In the embryonic stages of a startup, there is little room for those who position themselves solely as strategists or thinkers without the readiness to roll up their sleeves. The reality of startup growth is not just conceptual but deeply operational. Every strategy must be actionable, and every thought process must lead to tangible outcomes. CEOs and founders must, therefore adopt a discerning eye in their hiring practices, looking beyond the surface of qualifications to identify individuals who are genuinely motivated by the mission and capable of contributing to its advancement.

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Holding people accountable is not about fostering a culture of fear but about building one of empowerment and ownership. It’s about setting clear expectations, providing the necessary resources, and then trusting individuals to do what they were hired to do. However, when performance falls short, a CEO’s willingness to address issues directly and decisively becomes critical. This may involve difficult conversations or even parting ways with those who are unable to align with the organization’s pace and objectives.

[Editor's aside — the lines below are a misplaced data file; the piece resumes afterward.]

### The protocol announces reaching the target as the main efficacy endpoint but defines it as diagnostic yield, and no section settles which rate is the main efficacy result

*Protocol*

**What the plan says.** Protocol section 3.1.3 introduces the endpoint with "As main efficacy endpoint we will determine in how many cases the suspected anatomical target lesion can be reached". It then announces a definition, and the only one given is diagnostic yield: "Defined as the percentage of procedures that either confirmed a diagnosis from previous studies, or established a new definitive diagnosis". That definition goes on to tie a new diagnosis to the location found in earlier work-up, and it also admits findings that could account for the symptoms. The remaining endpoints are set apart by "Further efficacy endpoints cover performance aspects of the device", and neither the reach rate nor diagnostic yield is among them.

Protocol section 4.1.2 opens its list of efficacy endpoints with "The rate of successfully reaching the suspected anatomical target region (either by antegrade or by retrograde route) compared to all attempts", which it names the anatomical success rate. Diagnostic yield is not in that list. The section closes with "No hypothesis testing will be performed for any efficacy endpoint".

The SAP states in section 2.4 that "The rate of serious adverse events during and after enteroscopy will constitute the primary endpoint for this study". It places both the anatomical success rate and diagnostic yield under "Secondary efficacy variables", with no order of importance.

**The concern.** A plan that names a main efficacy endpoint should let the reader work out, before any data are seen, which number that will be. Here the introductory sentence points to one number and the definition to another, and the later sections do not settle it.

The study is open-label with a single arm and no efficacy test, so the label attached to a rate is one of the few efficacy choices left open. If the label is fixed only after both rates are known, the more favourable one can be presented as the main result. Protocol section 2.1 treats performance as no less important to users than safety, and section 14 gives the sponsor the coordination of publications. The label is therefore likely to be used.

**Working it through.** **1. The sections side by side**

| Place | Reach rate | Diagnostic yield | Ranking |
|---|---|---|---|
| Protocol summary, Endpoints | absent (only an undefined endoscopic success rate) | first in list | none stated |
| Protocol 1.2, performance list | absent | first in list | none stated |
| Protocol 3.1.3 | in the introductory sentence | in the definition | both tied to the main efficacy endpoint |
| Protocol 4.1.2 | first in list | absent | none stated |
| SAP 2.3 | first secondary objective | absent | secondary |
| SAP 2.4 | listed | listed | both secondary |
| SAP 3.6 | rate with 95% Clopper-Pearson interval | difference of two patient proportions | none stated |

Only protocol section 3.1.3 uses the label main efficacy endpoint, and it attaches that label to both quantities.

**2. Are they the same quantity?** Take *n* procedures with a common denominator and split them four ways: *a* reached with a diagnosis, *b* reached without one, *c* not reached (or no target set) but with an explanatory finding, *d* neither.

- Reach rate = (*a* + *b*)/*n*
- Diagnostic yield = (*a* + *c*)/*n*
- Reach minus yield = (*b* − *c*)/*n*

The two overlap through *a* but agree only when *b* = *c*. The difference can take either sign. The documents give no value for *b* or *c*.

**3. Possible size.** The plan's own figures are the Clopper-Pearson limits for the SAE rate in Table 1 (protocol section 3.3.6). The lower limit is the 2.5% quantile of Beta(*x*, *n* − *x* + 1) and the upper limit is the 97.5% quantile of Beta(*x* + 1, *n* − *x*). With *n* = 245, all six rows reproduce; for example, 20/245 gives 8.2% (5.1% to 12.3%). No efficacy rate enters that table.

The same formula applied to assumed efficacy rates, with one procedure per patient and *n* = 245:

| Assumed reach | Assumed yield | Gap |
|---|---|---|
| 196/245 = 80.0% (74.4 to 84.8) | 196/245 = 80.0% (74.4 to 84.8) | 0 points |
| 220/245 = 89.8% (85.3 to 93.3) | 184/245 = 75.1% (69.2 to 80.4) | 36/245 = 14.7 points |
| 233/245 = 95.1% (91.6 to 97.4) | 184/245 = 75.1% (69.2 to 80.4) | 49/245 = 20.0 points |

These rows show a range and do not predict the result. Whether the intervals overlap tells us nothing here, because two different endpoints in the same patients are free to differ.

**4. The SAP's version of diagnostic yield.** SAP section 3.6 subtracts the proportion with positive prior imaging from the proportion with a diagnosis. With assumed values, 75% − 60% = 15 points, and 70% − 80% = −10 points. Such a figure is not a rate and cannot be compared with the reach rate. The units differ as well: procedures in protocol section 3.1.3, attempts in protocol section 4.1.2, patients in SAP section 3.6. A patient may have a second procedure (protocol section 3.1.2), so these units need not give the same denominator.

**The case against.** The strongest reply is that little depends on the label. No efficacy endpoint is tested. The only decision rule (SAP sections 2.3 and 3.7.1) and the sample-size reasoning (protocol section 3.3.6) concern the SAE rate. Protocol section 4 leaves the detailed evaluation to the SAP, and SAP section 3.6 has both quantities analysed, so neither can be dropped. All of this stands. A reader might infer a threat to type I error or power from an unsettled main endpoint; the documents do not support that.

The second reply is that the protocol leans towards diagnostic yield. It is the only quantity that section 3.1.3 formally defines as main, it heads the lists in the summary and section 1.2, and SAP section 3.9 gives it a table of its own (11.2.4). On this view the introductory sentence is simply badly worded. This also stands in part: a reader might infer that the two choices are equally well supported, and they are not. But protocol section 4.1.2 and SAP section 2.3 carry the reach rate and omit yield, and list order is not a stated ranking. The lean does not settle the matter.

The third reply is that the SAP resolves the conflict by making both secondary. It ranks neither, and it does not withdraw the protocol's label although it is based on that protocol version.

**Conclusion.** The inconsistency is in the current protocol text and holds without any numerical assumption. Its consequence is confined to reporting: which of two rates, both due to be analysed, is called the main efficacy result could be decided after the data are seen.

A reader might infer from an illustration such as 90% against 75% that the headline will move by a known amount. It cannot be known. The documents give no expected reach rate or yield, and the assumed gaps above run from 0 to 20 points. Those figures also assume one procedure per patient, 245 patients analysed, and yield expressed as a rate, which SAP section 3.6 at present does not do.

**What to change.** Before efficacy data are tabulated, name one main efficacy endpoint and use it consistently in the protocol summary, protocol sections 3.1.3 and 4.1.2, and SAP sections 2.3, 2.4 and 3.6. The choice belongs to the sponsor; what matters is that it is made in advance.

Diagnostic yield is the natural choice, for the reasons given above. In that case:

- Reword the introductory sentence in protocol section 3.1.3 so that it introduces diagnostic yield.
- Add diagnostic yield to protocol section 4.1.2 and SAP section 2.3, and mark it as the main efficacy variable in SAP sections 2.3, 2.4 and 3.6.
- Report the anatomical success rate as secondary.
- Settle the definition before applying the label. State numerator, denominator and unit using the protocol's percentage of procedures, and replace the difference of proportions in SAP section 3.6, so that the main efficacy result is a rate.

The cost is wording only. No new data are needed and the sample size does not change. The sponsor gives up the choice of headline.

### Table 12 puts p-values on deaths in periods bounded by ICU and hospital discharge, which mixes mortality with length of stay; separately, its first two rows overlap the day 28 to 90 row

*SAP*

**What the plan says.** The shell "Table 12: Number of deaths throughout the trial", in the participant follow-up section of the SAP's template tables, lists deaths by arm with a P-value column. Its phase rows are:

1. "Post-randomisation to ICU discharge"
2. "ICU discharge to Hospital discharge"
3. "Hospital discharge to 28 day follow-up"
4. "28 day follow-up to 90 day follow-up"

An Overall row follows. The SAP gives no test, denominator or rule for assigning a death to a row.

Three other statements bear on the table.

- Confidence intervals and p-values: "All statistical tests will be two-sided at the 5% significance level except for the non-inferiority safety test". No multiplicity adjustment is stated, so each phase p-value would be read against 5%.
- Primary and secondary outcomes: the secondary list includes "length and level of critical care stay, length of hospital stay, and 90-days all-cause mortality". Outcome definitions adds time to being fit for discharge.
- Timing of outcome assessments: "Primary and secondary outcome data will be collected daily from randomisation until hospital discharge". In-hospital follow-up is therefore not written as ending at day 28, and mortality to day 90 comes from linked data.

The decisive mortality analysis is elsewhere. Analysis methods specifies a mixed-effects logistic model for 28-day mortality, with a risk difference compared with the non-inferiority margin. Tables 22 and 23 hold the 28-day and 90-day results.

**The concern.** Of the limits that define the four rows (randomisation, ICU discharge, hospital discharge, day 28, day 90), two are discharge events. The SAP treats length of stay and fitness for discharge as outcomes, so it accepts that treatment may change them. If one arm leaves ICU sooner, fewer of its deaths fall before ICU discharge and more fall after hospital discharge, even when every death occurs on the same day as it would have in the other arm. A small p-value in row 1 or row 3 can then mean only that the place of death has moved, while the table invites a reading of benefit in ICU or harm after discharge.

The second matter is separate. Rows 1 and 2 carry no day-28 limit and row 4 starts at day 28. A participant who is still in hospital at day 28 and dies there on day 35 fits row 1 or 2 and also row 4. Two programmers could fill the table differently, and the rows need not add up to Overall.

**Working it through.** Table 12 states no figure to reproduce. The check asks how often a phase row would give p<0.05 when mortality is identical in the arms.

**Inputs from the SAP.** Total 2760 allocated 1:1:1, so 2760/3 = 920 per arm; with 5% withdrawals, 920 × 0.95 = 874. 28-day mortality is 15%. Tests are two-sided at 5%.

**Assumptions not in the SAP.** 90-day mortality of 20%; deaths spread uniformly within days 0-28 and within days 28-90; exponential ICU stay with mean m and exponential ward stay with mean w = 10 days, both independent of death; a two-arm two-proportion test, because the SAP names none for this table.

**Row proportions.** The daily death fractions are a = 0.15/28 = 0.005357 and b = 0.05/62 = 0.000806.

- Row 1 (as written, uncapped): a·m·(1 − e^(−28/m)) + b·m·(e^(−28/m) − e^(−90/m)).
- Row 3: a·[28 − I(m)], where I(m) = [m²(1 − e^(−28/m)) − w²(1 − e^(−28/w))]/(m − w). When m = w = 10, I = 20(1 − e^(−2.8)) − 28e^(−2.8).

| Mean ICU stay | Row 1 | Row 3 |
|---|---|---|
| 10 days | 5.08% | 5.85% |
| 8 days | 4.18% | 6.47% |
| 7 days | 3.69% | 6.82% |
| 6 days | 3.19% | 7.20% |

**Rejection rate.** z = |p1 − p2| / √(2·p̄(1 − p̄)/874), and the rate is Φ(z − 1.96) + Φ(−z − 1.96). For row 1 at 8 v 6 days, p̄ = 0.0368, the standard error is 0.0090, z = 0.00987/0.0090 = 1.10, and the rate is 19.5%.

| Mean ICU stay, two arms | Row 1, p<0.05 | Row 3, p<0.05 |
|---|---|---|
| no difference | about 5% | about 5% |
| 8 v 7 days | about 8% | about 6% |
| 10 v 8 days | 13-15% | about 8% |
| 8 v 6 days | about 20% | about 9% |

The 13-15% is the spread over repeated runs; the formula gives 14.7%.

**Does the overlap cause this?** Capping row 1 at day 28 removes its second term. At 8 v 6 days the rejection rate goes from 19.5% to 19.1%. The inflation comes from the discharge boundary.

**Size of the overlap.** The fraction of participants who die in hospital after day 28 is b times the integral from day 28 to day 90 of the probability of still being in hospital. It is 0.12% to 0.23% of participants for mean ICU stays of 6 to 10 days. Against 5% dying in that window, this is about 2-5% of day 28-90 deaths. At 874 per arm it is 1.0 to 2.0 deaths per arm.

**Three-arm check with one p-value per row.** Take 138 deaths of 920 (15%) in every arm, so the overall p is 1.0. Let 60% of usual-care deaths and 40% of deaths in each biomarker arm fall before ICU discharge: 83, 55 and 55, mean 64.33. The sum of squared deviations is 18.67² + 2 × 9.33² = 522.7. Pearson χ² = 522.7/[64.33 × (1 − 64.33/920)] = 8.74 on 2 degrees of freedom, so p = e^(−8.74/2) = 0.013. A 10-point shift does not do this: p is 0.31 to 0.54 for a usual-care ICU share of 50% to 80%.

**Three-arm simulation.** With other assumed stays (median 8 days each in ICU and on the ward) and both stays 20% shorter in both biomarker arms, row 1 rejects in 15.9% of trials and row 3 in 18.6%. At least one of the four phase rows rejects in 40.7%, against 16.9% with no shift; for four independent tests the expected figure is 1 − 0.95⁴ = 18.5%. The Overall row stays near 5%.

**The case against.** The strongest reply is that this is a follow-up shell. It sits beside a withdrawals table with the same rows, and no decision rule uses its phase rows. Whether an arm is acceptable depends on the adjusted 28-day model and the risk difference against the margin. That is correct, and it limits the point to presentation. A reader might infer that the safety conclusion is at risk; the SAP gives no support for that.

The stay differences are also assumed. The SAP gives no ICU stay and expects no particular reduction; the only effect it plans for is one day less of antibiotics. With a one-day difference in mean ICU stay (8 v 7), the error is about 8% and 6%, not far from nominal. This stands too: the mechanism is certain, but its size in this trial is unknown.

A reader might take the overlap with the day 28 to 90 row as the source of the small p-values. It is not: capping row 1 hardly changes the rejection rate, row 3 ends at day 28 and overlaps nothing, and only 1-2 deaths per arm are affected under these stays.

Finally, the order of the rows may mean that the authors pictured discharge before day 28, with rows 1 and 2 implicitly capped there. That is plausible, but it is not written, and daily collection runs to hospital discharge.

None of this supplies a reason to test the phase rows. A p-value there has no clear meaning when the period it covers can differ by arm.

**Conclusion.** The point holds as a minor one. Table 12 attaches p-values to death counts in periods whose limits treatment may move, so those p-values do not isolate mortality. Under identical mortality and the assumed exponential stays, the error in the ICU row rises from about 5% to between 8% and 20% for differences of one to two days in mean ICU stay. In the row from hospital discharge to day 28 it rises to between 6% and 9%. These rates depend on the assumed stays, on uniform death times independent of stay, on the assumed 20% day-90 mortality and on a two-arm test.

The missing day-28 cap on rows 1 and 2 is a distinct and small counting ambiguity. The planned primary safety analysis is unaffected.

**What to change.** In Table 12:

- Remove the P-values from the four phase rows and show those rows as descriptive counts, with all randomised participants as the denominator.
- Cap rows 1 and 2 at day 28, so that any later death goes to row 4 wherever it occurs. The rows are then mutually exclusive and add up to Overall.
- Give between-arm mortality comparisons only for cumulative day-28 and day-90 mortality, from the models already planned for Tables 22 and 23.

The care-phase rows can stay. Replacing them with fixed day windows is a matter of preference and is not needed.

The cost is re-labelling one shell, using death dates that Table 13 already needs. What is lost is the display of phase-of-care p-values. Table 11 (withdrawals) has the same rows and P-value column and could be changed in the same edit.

The evaluation criteria for new hires must, therefore, evolve. It’s not enough to assess what someone has done in the past; CEOs must gauge what the individual will do—and, more importantly, what they are eager to do within the unique context of their startup. This perspective shift from potential to proven action orientation can significantly mitigate the risk of opportunity cost. In the dynamic startup environment, where every decision can pivot the future, the opportunity cost of inaction or misdirected action is astronomical. Investing in someone less experienced but more driven can yield far greater returns than sticking with a seasoned professional who lacks the necessary drive.